This is another great book by Phelps. Anne Rule used to be my true crime author, but now it’s Phelps. He has a way of telling stories that keep you on the edge of your seat. His writing style puts you in the middle of everything, so much so you want to warn those to be killed or hurt.

Other books I recommend by M. William Phelps:
Obsessed
Dangerous Grounds: My Friendship With A Serial Killer
and his latest book Targeted: A Deputy, Her Love Affairs, A Brutal Murder (I will be doing a review of this book in about a month).

________________________________________
DON’T TELL A SOUL
Author: M. William Phelps
Pages: 469 
Publisher: Pinnicle – 28 February 2017
Where To Purchase: AmazonBarnes and Noble, iBook

Tori Telfer’s Lady Killers [Book Review]

 FEMALE SERIAL KILLERS – SHE WAS NOT THE FIRST

When people think of female serial killers, they automatically think of Aileen Wuornos. Why? Because in the day and age of television and newspapers and the media just wanting to get that piece of news out, she became well known while she was alive. But she wasn’t the first female serial killer and we may never know who was the first female serial killer by the mere fact that there were so many before her and more wicked than her.

WHEN FEMALES KILL

It’s hard to phantom a female being a killer, not to mention a cold blooded killer, but that’s just what these females in the Lady Killers book by Tori Telfer were: cold blooded serial killers. Their primary weapon: poison. If you were a noblewoman back in the 16th and 17th century, or any century for that matter, then beating or torturing someone to death, mostly servants or Serfs, was the way to go. When they didn’t want the cause of death to be detected, poison, particularly arsenic, was the weapon of choice.

NOBLEWOMEN AND MURDERS

From reading this book, it seems the rich has always gotten a way with murder, literally, as they do today. And even when they got caught years later, they have gotten away with murder or murders. As mentioned, most noblewomen resorted to beating their servants, in the case of Erzsebeth Bathory or their Serfs in the case of Daryl Nikolayevna Saltykova. Because these women came from money and then married into money or men of noble status themselves, they were able to beat, torture and murder upwards of 50 people without being questioned. It wasn’t until they fell out of a favor of those in power or, in the case of the King that owed money to the Bathory’s, the King was no longer in their dept, the crimes of these women were investigated, found guilty and sentenced to death.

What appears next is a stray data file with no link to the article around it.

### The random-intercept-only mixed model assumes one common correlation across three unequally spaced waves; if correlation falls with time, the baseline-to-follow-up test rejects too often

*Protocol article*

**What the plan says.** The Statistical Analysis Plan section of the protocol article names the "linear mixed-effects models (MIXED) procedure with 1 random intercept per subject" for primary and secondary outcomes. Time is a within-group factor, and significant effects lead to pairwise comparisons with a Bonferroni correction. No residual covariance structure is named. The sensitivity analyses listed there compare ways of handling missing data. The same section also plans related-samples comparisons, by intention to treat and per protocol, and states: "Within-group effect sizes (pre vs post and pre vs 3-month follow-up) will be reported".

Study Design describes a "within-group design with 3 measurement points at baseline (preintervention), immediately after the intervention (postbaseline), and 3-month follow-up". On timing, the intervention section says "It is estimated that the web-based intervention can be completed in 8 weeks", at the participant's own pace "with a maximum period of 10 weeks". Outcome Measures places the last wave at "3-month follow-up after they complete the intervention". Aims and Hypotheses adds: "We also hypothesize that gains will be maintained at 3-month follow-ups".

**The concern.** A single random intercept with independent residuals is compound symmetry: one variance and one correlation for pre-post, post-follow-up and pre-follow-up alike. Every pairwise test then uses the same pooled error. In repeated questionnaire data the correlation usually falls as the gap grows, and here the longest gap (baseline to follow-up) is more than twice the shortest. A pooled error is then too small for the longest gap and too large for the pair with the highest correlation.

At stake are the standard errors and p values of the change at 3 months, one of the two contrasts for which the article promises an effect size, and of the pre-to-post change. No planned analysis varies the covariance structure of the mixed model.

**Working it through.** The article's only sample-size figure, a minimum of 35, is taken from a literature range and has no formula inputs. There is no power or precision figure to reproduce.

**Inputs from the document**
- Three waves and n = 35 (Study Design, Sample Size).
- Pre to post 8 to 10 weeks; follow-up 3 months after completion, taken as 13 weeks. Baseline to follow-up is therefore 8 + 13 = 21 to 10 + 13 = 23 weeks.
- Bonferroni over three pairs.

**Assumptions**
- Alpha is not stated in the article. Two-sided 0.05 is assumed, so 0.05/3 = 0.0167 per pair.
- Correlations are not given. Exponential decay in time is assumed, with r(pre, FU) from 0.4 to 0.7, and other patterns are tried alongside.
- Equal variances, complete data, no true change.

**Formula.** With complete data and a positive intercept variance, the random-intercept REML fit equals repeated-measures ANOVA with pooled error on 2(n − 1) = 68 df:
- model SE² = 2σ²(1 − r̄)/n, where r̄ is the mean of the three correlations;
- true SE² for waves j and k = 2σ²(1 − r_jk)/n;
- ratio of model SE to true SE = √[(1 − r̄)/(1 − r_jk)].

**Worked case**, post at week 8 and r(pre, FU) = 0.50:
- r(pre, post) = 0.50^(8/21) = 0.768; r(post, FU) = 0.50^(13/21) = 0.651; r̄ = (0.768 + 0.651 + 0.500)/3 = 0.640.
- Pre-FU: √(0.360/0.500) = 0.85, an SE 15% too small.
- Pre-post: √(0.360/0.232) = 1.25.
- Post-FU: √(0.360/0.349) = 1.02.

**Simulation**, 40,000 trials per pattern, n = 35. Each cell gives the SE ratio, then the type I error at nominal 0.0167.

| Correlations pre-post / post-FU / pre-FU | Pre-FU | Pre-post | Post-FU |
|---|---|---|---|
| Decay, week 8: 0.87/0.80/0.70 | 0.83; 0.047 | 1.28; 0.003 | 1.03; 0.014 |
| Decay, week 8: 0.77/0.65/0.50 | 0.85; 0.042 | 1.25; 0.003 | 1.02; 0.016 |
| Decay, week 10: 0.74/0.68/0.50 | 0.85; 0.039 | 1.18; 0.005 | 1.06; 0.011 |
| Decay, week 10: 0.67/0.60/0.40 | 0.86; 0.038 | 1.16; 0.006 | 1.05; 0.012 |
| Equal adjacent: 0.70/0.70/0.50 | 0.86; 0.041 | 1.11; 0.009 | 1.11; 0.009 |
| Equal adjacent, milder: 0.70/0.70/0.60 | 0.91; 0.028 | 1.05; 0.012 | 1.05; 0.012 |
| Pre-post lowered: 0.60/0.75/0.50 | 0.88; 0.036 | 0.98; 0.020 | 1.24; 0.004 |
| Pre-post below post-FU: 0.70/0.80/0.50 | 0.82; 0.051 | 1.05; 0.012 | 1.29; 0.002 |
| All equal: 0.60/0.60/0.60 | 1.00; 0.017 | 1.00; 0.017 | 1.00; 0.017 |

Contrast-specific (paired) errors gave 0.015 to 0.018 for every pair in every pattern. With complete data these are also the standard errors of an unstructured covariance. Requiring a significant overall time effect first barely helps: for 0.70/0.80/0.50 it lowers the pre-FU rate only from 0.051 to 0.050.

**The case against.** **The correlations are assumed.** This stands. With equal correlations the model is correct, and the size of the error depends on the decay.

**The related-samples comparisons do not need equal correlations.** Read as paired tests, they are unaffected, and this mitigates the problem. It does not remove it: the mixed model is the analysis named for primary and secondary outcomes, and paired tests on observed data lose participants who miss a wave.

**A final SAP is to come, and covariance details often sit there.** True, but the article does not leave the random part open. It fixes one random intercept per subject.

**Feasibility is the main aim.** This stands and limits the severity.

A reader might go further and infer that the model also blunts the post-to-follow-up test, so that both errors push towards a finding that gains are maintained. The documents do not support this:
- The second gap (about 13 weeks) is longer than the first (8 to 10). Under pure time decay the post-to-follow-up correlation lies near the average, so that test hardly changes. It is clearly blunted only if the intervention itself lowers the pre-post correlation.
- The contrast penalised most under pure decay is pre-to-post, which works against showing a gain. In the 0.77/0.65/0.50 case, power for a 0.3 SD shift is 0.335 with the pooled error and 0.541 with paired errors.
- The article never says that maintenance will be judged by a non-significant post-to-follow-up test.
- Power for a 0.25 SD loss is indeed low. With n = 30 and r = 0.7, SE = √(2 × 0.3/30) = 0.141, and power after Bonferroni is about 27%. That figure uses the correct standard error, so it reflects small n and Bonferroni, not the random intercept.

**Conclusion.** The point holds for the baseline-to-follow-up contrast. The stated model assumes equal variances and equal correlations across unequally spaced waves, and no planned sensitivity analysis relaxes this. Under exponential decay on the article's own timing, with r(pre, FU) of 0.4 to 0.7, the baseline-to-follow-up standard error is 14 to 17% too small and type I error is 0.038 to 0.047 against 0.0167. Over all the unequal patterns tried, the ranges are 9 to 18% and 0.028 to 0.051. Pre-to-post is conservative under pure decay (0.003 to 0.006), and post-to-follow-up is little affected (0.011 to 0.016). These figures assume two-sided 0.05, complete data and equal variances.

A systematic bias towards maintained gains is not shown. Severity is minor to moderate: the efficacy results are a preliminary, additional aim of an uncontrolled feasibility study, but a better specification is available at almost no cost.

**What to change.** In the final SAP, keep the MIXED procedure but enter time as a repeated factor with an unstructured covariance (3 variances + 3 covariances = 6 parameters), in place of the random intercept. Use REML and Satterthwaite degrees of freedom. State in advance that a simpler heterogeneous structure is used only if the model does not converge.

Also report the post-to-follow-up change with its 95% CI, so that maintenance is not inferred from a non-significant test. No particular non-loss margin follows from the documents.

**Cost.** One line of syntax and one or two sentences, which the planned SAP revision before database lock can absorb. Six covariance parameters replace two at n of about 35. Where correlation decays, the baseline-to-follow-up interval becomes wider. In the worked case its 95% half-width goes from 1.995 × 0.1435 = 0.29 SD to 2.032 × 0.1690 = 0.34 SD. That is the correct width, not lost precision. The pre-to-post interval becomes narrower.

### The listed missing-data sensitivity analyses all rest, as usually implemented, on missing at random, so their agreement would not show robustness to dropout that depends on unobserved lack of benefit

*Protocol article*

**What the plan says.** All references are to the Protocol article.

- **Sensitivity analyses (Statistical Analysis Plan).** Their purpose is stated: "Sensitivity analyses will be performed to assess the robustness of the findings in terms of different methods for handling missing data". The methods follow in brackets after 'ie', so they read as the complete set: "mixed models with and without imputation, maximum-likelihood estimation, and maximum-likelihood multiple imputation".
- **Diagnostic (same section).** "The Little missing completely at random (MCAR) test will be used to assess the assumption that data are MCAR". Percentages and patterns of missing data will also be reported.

Other women of means during the same time period was Marie-Madeleine who was convicted of killing her father, brothers, attempted murder of her sister and sister-in-law among other people. Her reason for killing was simple: they either stood in her way of money or disagreed with her. Unlike her counterparts who beat their victims, Marie’s method of murder was poison.

POISON FOR EVERYONE. ENJOY!

A good point that was brought up in either in this book or an episode of Deadly Women or both is how some feel that poison is a coward’s way to murder. That’s far from the truth. With poison, unlike beating someone, strangling someone or shooting/stabbing them, poison takes time to work. The poisoner has to be patient, but also have the coldness to watch their victim die a slow and painful death. Arsenic was readily available for some time and thus the perfect poison to use. Why? With arsenic poisoning, when given in small dosages over time causes the following:


It could play a role in the development of diabetes, cancer, vascular disease and lung disease. The Food and Drug Administration says that long-term exposure to high levels of arsenic is associated with higher rates of skin cancer, bladder cancer and lung cancer, as well as heart disease (google.com)

For a long while, arsenic was easy to get. No one questioned anyone buying arsenic, no matter how much they bought because arsenic was also used to kill rats. And back in those days in which arsenic was readily available tracking who bought it and how much was not necessary.
A famous poisoner was The Giggling Grandma Nannie Doss. She was also known as the Lonely Hearts Killer for she would find lonely older men who had money, marry them, and then kill them. Her killing spree was from the 1920’s to 1954.

BUT SERIAL KILLERS ARE MEN, AREN’T THEY?

Serial killers being men is the popular consensus. I think it’s because men are more brutal in their acts. Men use guns or knives on their victims.They also leave a trail of blood. But when women kill, they do it silently via poison. Even today, women use poison such as antifreeze, to kill their victims including their own children.

If the woman was good looking as in the case of Erzsebet Bathory and Marie-Madeleine no one EVER suspected them of killing anyone. But if you weren’t good looking, in the case of ahem, Wuornus, it’s still hard to accept that fact that she would murder the number of people she did. And mind you, Wuornus’s murders were brutal and bloody, like the women noblewomen of the 1600’s and 1700’s.

FINAL THOUGHTS

I highly recommend this book to anyone interested in murderers or murders. But what I really enjoyed was the diverse group of women that became serial killers and their reasons. One thing they all had in common they felt they would get away with it. And when caught they maintained their innocence. Most used their feminine wiles to try to win either the judge or jury over. I was more intrigued by those from the 1600’s and 1700’s.
I find the most brutal of them all was Kate Bender of the Bender family. She wasn’t alone in the killings but she was the most brutal.
____________________________
LADY KILLERS
Author: Tori Telfer
Released: 10 October 2017
Publisher: Harper Perennial sold by Harper Collins
Pages: 352